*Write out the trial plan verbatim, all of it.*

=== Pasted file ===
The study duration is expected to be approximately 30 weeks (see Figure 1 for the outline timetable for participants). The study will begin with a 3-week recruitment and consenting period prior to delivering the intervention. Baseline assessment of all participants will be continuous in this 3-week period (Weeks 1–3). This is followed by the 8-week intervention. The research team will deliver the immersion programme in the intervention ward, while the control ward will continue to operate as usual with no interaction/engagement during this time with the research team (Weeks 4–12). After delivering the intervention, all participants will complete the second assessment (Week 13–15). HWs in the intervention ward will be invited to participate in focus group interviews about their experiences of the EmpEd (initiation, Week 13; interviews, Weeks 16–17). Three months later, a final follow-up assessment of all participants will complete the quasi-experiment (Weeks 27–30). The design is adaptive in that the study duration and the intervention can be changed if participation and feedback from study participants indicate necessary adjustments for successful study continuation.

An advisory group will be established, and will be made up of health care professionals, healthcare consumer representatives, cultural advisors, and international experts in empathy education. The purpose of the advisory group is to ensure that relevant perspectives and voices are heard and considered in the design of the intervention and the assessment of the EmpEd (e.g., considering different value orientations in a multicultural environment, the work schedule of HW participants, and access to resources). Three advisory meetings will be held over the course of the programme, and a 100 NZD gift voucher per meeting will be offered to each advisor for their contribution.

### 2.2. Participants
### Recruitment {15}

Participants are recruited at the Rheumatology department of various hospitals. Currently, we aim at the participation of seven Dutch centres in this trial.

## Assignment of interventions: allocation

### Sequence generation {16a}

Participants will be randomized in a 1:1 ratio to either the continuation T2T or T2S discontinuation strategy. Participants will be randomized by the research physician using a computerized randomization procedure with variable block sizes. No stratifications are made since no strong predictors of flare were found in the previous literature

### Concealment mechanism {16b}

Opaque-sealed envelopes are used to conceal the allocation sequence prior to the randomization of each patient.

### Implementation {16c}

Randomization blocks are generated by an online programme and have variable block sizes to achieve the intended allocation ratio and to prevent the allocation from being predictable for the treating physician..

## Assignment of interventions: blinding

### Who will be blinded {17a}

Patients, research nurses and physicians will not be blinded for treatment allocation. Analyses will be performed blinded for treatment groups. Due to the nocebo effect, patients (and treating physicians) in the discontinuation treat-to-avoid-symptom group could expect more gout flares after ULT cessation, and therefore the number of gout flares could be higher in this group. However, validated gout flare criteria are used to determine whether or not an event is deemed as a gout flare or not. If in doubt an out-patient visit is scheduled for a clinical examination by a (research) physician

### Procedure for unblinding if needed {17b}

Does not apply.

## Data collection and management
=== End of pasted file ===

The study duration is expected to be approximately 30 weeks (see Figure 1 for the outline timetable for participants). The study will begin with a 3-week recruitment and consenting period prior to delivering the intervention. Baseline assessment of all participants will be continuous in this 3-week period (Weeks 1–3). This is followed by the 8-week intervention. The research team will deliver the immersion programme in the intervention ward, while the control ward will continue to operate as usual with no interaction/engagement during this time with the research team (Weeks 4–12). After delivering the intervention, all participants will complete the second assessment (Week 13–15). HWs in the intervention ward will be invited to participate in focus group interviews about their experiences of the EmpEd (initiation, Week 13; interviews, Weeks 16–17). Three months later, a final follow-up assessment of all participants will complete the quasi-experiment (Weeks 27–30). The design is adaptive in that the study duration and the intervention can be changed if participation and feedback from study participants indicate necessary adjustments for successful study continuation.

An advisory group will be established, and will be made up of health care professionals, healthcare consumer representatives, cultural advisors, and international experts in empathy education. The purpose of the advisory group is to ensure that relevant perspectives and voices are heard and considered in the design of the intervention and the assessment of the EmpEd (e.g., considering different value orientations in a multicultural environment, the work schedule of HW participants, and access to resources). Three advisory meetings will be held over the course of the programme, and a 100 NZD gift voucher per meeting will be offered to each advisor for their contribution.

### 2.2. Participants
### Recruitment {15}

Participants are recruited at the Rheumatology department of various hospitals. Currently, we aim at the participation of seven Dutch centres in this trial.

## Assignment of interventions: allocation

### Sequence generation {16a}

Participants will be randomized in a 1:1 ratio to either the continuation T2T or T2S discontinuation strategy. Participants will be randomized by the research physician using a computerized randomization procedure with variable block sizes. No stratifications are made since no strong predictors of flare were found in the previous literature

### Concealment mechanism {16b}

Opaque-sealed envelopes are used to conceal the allocation sequence prior to the randomization of each patient.

### Implementation {16c}

Randomization blocks are generated by an online programme and have variable block sizes to achieve the intended allocation ratio and to prevent the allocation from being predictable for the treating physician..

## Assignment of interventions: blinding

### Who will be blinded {17a}

Patients, research nurses and physicians will not be blinded for treatment allocation. Analyses will be performed blinded for treatment groups. Due to the nocebo effect, patients (and treating physicians) in the discontinuation treat-to-avoid-symptom group could expect more gout flares after ULT cessation, and therefore the number of gout flares could be higher in this group. However, validated gout flare criteria are used to determine whether or not an event is deemed as a gout flare or not. If in doubt an out-patient visit is scheduled for a clinical examination by a (research) physician

### Procedure for unblinding if needed {17b}

Does not apply.

## Data collection and management